Variety's Awards Circuit is home to the official predictions for the upcoming Emmys ceremonies from film awards editor Clayton Davis. Following history, buzz, news, reviews and sources, the Emmy predictions are updated regularly with the current year's list of contenders in all categories. Variety's Awards Circuit Prediction schedule consists of four phases, running all year long: Draft, Pre-Season, Regular Season and Post Season. The eligibility calendar and dates of awards will determine how long each phase lasts and is subject to change.

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UPDATED: Aug 26, 2021

AWARDS PREDICTION COMMENTARY: Not many pundits and predictors had “Marvel Studios’ first outing for Disney Plus leading the field for all limited series” on their Emmy bingo cards. With 23 total nominations, the second-most overall of any series, “WandaVision” has much more heat than originally expected, given the sheer competition in this space. If the analysis of industry insiders is to be believed — that voters are looking for more positive, enjoyable fare — they could do much worse than awarding the Marvel Cinematic Universe’s crowning achievement.

After winning big at the Critics Choice, Golden Globes and Screen Actors Guild (even though they don’t have a prize for limited series ensemble), the streaming chess hit “The Queen’s Gambit” is taking its final awards lap at the Emmys. That winter momentum propelled it to 18 overall noms and made it an early front-runner. Things look less certain today, given how strong some other series have come in (and some of this one’s expected noms ended up being big snubs instead), but you can’t count it out yet. With the power of Netflix behind it, “The Queen’s Gambit” could still bring home more gold.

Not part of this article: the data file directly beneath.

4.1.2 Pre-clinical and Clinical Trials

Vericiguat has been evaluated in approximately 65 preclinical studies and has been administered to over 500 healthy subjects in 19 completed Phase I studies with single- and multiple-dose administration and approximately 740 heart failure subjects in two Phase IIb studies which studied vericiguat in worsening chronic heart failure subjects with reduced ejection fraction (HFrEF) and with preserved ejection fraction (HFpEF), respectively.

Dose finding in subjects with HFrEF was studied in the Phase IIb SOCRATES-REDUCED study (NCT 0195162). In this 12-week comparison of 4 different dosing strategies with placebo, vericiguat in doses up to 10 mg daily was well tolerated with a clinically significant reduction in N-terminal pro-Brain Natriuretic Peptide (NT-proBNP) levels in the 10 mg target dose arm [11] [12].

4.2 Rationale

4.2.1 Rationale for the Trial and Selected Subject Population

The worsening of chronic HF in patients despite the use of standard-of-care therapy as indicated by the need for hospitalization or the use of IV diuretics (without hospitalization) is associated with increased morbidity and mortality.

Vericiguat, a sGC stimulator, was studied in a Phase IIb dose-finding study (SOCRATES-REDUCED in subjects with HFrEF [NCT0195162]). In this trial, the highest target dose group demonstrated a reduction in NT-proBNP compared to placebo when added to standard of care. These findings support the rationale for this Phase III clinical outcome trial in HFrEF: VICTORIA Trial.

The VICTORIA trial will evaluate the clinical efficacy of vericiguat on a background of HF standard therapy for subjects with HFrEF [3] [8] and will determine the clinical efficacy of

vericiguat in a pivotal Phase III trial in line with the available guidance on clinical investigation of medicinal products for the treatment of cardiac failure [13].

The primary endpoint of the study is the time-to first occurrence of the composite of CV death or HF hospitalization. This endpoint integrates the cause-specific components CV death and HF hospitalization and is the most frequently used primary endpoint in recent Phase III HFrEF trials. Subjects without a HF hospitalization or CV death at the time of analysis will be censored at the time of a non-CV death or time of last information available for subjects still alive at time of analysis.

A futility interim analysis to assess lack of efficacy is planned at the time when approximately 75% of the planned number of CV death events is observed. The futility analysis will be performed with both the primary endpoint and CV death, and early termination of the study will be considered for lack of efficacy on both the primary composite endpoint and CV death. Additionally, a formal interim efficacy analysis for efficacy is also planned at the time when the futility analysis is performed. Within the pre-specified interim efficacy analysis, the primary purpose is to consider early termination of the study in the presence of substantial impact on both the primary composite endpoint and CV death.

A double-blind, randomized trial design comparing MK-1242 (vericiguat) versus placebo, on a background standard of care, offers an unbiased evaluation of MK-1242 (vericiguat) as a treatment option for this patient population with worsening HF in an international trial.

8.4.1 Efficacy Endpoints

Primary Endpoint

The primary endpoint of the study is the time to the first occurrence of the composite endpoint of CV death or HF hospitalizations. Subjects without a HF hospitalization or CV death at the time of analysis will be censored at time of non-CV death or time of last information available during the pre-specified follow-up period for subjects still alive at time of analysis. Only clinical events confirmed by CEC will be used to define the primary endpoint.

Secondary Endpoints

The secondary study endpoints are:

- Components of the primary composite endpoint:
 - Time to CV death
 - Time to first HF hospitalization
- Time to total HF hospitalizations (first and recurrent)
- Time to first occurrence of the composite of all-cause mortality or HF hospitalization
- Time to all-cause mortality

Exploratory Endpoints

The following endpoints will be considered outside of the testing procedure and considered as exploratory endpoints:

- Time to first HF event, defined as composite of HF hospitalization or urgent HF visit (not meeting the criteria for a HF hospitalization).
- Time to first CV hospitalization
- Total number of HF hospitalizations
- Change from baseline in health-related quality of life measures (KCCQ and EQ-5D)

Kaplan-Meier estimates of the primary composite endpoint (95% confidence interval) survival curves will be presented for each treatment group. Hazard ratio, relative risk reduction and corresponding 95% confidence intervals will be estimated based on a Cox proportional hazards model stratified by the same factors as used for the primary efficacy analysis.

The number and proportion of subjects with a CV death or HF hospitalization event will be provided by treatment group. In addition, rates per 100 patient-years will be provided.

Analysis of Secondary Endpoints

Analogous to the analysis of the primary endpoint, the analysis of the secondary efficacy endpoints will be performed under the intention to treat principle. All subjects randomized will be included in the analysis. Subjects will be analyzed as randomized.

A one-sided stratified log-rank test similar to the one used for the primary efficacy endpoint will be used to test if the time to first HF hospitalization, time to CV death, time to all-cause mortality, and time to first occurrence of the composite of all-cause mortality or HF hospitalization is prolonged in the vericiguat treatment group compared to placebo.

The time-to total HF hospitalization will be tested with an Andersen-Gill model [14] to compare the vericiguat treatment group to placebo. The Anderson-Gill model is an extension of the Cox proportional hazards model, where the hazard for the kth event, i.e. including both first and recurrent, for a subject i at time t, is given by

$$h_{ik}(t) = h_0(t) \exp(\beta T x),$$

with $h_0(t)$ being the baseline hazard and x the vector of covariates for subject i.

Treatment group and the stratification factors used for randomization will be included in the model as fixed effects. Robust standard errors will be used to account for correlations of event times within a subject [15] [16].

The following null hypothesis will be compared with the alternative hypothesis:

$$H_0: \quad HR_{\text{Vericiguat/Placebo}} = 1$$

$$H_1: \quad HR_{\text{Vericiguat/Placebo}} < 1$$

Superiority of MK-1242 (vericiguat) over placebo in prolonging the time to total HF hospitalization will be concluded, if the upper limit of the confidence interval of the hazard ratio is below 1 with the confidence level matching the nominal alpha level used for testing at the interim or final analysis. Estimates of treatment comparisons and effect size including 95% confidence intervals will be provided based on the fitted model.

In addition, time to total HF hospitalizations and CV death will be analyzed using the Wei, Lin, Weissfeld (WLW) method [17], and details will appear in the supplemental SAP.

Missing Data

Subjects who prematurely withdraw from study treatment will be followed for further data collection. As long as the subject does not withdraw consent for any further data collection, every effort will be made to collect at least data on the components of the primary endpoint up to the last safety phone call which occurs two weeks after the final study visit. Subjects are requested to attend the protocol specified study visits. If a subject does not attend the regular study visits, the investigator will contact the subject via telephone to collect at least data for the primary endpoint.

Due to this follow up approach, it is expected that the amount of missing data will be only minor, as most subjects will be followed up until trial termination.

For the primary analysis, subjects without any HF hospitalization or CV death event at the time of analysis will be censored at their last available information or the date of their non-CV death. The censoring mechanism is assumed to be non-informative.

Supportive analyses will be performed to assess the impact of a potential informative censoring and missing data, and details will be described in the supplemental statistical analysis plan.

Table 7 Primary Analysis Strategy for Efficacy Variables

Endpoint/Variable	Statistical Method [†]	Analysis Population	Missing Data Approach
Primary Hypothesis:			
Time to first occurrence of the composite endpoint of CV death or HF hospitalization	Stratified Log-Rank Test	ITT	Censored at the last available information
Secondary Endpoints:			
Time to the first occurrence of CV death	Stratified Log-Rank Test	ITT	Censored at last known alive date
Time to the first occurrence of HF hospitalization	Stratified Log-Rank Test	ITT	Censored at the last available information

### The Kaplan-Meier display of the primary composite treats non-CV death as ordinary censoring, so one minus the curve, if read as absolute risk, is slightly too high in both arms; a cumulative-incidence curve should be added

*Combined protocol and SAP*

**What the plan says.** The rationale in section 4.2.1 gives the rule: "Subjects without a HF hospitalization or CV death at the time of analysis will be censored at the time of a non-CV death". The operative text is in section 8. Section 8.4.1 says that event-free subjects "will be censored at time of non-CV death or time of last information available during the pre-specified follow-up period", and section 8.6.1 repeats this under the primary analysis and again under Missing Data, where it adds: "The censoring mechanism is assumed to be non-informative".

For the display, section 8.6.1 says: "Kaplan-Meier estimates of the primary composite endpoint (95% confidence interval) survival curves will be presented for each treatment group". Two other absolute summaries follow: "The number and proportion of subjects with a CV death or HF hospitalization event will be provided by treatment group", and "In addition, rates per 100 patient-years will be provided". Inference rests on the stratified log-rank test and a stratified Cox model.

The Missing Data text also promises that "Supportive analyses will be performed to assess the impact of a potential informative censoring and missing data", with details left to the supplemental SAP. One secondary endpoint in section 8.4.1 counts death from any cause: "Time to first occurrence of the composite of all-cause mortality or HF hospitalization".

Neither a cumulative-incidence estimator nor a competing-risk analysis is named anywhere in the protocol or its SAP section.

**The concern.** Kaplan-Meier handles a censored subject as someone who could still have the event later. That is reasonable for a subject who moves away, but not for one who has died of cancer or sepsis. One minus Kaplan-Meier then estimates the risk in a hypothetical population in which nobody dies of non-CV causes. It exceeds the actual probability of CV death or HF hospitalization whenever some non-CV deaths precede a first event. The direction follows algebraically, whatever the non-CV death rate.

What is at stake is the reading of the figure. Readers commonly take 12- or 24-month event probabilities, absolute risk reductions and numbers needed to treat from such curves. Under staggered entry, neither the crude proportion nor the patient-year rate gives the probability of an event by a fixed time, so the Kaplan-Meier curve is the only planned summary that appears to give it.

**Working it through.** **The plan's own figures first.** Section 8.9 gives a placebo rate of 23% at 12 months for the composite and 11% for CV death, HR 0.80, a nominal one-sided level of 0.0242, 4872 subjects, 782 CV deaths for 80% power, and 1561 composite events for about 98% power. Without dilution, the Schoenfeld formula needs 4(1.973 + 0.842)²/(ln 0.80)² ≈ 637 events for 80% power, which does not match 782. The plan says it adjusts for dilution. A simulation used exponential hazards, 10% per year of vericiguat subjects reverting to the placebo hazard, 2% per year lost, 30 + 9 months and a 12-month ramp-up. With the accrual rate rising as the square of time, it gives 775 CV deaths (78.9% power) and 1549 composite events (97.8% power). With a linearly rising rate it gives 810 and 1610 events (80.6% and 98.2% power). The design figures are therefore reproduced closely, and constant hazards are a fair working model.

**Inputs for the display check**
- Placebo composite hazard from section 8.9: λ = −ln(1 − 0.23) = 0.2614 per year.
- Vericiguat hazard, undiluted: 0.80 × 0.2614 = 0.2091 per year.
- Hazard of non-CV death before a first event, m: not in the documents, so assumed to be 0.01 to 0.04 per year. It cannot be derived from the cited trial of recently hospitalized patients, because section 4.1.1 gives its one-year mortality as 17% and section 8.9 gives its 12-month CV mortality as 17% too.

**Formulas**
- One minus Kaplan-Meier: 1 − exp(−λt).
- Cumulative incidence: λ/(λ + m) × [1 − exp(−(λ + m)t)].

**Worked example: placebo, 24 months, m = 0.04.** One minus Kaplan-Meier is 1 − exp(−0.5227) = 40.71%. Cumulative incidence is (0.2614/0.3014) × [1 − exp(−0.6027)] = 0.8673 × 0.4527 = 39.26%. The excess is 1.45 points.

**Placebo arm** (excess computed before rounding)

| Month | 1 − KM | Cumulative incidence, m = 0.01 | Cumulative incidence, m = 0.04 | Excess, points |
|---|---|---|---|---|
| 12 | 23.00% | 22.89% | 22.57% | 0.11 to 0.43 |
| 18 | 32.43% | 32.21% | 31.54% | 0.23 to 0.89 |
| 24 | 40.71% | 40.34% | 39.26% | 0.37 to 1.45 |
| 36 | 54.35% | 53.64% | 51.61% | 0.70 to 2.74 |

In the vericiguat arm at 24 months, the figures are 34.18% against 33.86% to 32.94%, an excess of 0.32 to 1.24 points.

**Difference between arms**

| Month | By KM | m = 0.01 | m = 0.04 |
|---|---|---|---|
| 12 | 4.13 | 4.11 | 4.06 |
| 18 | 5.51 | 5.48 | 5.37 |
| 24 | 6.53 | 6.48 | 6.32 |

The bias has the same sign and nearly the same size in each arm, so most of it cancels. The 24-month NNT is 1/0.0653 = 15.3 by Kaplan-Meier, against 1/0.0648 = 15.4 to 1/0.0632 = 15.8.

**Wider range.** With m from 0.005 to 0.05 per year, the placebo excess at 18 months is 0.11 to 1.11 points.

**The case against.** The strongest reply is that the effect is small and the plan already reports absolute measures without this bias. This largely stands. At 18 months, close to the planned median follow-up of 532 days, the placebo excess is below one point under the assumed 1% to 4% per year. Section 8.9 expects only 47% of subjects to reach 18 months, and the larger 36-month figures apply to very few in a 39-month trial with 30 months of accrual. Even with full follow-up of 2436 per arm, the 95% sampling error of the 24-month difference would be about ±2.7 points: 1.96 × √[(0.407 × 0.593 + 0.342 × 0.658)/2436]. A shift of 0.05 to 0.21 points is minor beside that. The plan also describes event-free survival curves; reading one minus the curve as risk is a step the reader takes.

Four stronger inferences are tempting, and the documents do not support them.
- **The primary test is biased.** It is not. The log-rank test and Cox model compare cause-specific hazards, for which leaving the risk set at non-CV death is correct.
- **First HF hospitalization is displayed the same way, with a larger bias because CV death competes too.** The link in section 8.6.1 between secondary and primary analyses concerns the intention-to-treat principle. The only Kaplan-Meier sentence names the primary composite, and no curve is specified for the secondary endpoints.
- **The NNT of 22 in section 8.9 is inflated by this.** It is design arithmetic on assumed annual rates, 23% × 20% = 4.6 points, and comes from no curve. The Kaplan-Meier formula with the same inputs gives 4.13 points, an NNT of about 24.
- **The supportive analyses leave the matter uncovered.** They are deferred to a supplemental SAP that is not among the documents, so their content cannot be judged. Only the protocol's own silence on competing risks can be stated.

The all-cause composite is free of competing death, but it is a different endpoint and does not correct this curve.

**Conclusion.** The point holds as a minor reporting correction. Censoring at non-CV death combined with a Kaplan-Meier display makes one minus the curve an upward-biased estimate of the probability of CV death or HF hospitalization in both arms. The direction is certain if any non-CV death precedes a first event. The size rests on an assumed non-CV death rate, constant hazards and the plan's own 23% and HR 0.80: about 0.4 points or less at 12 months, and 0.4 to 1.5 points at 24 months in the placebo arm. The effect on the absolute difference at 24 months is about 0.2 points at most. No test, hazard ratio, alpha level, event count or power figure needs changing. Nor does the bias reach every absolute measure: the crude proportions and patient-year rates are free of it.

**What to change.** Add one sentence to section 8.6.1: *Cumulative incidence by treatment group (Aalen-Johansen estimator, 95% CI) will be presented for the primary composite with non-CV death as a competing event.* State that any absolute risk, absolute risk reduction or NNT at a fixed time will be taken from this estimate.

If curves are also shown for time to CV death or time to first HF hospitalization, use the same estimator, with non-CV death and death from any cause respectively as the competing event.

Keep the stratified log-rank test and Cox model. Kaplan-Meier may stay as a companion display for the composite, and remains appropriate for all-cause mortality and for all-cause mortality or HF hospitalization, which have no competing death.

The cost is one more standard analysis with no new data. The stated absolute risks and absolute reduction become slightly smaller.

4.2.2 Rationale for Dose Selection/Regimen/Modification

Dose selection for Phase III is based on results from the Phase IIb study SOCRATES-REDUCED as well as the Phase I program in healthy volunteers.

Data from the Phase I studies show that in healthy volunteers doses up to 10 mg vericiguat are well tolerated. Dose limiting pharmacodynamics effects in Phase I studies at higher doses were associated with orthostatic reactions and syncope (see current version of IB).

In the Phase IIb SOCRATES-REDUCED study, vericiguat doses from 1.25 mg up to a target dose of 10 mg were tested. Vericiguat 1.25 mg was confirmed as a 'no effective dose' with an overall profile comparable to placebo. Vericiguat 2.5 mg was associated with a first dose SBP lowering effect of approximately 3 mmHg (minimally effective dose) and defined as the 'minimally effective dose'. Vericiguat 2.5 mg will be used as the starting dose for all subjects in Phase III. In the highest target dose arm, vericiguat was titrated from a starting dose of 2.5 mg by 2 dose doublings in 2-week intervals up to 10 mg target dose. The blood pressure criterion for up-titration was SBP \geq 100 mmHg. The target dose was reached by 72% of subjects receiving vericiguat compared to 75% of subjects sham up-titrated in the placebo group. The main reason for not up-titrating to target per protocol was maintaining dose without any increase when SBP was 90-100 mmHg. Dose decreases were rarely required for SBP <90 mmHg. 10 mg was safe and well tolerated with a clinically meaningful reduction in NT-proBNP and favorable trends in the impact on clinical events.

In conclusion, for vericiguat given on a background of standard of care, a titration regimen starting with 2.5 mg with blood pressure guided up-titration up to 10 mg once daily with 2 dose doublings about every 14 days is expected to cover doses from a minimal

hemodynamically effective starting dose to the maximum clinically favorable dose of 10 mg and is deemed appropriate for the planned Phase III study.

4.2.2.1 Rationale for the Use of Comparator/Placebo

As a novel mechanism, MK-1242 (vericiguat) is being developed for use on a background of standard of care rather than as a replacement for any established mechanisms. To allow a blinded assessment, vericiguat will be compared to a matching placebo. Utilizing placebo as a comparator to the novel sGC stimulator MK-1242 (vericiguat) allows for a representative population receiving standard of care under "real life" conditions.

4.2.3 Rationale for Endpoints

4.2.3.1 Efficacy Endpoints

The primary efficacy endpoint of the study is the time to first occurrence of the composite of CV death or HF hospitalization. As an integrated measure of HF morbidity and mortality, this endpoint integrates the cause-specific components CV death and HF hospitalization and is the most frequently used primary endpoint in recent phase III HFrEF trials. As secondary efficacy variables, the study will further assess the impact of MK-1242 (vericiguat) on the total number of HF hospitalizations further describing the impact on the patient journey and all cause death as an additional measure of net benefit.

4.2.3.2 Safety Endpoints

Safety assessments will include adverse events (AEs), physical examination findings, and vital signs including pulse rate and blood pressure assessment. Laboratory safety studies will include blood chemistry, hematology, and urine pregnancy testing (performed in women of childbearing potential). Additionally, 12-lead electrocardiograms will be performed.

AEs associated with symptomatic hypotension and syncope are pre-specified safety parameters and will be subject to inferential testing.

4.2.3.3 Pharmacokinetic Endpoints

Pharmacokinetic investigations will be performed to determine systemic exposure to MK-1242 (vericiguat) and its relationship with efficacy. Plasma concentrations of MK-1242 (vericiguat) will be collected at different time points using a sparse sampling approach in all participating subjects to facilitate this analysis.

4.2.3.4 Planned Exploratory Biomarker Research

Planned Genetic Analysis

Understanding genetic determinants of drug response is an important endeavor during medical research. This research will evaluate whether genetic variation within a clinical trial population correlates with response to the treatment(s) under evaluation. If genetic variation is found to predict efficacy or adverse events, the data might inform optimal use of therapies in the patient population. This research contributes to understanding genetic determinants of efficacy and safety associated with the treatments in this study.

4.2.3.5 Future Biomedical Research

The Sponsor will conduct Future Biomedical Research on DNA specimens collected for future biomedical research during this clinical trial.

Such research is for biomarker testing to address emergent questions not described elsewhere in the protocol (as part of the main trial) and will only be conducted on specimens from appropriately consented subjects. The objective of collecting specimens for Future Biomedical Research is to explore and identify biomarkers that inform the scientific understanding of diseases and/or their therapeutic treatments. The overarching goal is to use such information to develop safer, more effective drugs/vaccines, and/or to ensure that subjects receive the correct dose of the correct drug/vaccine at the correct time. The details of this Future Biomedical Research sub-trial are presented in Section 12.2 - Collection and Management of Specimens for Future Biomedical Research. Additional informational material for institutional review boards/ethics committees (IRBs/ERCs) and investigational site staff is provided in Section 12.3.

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Kyle Kaplan/Amazon Studios

Picking up an impressive 16 Emmy noms overall, “Mare of Easttown,” a late bloomer in the final weeks of eligibility, was the talk of social media when it aired weekly in April and May. That was weeks ago, but what’s helping it now is that it is arguably in the top two spots for a number of races, including lead limited series/ TV movie actress (for Kate Winslet), supporting limited series/TV movie actress (for Julianne Nicholson), limited series/TV movie directing (for Craig Zobel), limited series/ TV movie writing (for Brad Ingelsby) and limited series/ TV movie casting. Being a 50-50 type of contender can easily turn into multiple wins and an excellent night for HBO. Look for “Mare” to get her happy ending.

Michaela Coel’s critically acclaimed series “I May Destroy You” survived a long road to the Emmys. The series was snubbed at the Golden Globes but gained momentum with BAFTA and Peabody wins and picked up nine overall noms here. Still, similar to an issue assumed for “The Underground Railroad,” we can’t be certain how many voters gave this show the proper time and dedication it deserved versus just checked it off on nomination-round ballots because of discourse around it. The good news is that Television Academy members love to vote down the line on their final ballots. So, if they check off Coel in lead actress and possibly writing and directing, this becomes an easier outcome to foresee.